144 more die in Illinois from COVID-19 as fatalities top 3,600 and state hits record for new cases
Tuesday marked a record-high number of new cases — 4,014 — although Gov. J.B. Pritzker’s office said that positive count came from 29,266 tests results. That’s the most the state has ever received back in a day and could include some results from the weekend.
Another 144 people have died of COVID-19 in Illinois, raising the state’s death toll to 3,601.
Tuesday also marked a record-high number of new cases — 4,014 — although Gov. J.B. Pritzker’s office said that positive count came from 29,266 tests results. That’s the most the state has ever received back in a day. Pritzker said more than 20,000 were performed within 24 hours, marking a new record for the state in testing.
“There is a proportionality there, that as you test more, you’re going to get more positives from within those additional tests,” Illinois Public Health Director Dr. Ngozi Ezike said.
The state has now seen 83,021 positive cases, as the virus remains in 98 of 102 counties. Illinois has received 471,691 total tests back since the pandemic began, health officials said.
Illinois’ positivity rate is 18% from May 2 to May 9. That metric is being looked at under a magnifying glass since Pritzker included it as one of several numbers needed under 20% in his regional reopening plan.
The total number of COVID-19 patients in intensive care units was down by 33 from Sunday to Monday. During that same timeframe, there was no change in ventilator use, although the number of total COVID-19 patients entering hospitals went up by 307, the governor’s office said.
Tuesday’s fatality count is higher than the previous two days, when the state saw fewer than 100 deaths each day. The governor’s administration released new projections a day earlier from researchers that indicate the state will see a range of 50 to 150 deaths into June or July. Northwestern University, one of three universities involved in the state’s projections, has predicted a more dire range of 50 to 300 deaths.
But Pritzker signaled some optimism on Monday in revealing three of four regions in his reopening plan are “on pace” to potentially enter a new phase of reopening when his latest stay-at-home order expires on May 29.
The governor on Tuesday said he is speaking with the governors in nearby Midwestern states, some of whom are already reopening businesses.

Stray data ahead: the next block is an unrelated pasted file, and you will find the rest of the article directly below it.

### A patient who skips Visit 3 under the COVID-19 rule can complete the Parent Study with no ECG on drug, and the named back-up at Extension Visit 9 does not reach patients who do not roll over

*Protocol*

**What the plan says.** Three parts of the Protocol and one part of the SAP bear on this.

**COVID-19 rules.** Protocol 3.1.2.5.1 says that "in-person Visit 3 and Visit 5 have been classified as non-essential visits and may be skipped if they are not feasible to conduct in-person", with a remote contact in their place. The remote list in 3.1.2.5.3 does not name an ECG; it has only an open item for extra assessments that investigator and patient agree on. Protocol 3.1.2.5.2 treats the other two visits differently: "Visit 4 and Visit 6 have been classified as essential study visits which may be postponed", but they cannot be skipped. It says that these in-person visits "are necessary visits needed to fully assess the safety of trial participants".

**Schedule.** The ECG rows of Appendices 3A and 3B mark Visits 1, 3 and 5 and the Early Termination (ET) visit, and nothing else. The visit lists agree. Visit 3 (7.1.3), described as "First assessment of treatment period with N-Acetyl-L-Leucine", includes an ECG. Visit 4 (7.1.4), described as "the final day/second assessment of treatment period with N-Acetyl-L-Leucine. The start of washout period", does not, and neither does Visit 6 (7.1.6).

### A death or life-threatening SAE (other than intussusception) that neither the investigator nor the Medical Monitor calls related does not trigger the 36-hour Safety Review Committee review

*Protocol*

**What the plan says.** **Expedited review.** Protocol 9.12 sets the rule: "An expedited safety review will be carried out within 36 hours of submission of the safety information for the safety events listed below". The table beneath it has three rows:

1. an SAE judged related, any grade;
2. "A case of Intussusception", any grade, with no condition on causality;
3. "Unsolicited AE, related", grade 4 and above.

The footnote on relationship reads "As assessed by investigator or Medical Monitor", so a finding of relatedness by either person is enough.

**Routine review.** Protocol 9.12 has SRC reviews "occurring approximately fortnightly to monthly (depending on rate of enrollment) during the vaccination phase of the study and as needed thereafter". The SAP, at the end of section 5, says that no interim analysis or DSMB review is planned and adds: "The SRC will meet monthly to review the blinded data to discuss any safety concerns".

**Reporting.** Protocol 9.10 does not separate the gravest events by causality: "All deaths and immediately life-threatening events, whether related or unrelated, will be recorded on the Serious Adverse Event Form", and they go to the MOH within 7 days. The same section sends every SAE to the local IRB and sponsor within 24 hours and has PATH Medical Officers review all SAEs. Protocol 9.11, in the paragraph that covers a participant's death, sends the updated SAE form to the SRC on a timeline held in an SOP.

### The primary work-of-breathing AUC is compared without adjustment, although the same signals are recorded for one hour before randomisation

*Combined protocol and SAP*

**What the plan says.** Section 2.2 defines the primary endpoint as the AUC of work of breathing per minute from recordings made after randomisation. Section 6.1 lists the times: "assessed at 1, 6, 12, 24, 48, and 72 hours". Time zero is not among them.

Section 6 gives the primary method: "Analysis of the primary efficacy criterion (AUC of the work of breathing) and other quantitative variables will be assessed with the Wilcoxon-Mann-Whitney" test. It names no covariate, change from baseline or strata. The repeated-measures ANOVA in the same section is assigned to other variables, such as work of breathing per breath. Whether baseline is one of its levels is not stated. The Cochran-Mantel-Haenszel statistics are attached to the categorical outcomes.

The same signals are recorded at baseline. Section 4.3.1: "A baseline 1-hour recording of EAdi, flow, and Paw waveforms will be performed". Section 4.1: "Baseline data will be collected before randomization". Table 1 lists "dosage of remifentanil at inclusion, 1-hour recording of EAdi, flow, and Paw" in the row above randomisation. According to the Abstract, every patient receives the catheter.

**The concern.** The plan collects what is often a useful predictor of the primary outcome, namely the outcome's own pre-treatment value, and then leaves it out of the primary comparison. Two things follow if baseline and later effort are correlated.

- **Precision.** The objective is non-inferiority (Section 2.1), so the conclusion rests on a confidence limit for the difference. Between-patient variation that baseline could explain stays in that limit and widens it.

“We are sharing ideas and making sure that we’re following best practices. It is different from one state to another. Indiana is a different state than Illinois. We have different concerns and Michigan’s different as well,” Pritzker said. “...Each of us have different timetables. It’s again based a lot on at least or Illinois and a lot of the other states, based on health care metrics.”
Pritzker, however, said he is concerned about Illinoisans traveling to neighboring states.
“I am concerned because I think that in many ways that opening too early or the potential spread of the virus in those states will affect our metrics in Illinois,” Pritzker said. “I understand that people may cross over the border, but I think they should take into account the danger, the potential anyway, of the spread of the virus and their ability to carry that virus back over the border when they come back.”
Facing some pushback against his order extension, Pritzker said he “would consider” withholding federal aid or taking other actions like revoking liquor licenses against local leaders and businesses who disobey the directive, as Pennsylvania Gov. Tom Wolf has threatened to do in that state.
“I would just suggest that there are a number of enforcement mechanisms that are available to us. And I don’t want to utilize those. I have asked people to do the right thing and I want to point out that the vast majority of people in Illinois have been doing the right thing and I’m so very proud of that,” Pritzker said, calling opponents of the stay-at-home order “outliers.”
“These people do not follow science or data. They’re just listening to partisan rhetoric perhaps and following their own instincts, but not science.”